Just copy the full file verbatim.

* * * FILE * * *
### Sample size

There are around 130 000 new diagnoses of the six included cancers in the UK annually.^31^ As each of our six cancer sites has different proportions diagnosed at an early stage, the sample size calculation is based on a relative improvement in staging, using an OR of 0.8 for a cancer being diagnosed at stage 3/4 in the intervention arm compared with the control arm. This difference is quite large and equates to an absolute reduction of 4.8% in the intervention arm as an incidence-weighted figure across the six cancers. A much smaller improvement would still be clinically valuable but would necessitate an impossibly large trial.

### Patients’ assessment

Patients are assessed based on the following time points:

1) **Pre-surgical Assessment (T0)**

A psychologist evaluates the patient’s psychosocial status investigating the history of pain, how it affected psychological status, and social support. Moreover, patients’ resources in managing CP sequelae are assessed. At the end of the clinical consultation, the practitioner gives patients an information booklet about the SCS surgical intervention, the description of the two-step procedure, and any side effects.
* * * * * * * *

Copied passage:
### Sample size

There are around 130 000 new diagnoses of the six included cancers in the UK annually.^31^ As each of our six cancer sites has different proportions diagnosed at an early stage, the sample size calculation is based on a relative improvement in staging, using an OR of 0.8 for a cancer being diagnosed at stage 3/4 in the intervention arm compared with the control arm. This difference is quite large and equates to an absolute reduction of 4.8% in the intervention arm as an incidence-weighted figure across the six cancers. A much smaller improvement would still be clinically valuable but would necessitate an impossibly large trial.

### Patients’ assessment

Patients are assessed based on the following time points:

1) **Pre-surgical Assessment (T0)**

A psychologist evaluates the patient’s psychosocial status investigating the history of pain, how it affected psychological status, and social support. Moreover, patients’ resources in managing CP sequelae are assessed. At the end of the clinical consultation, the practitioner gives patients an information booklet about the SCS surgical intervention, the description of the two-step procedure, and any side effects.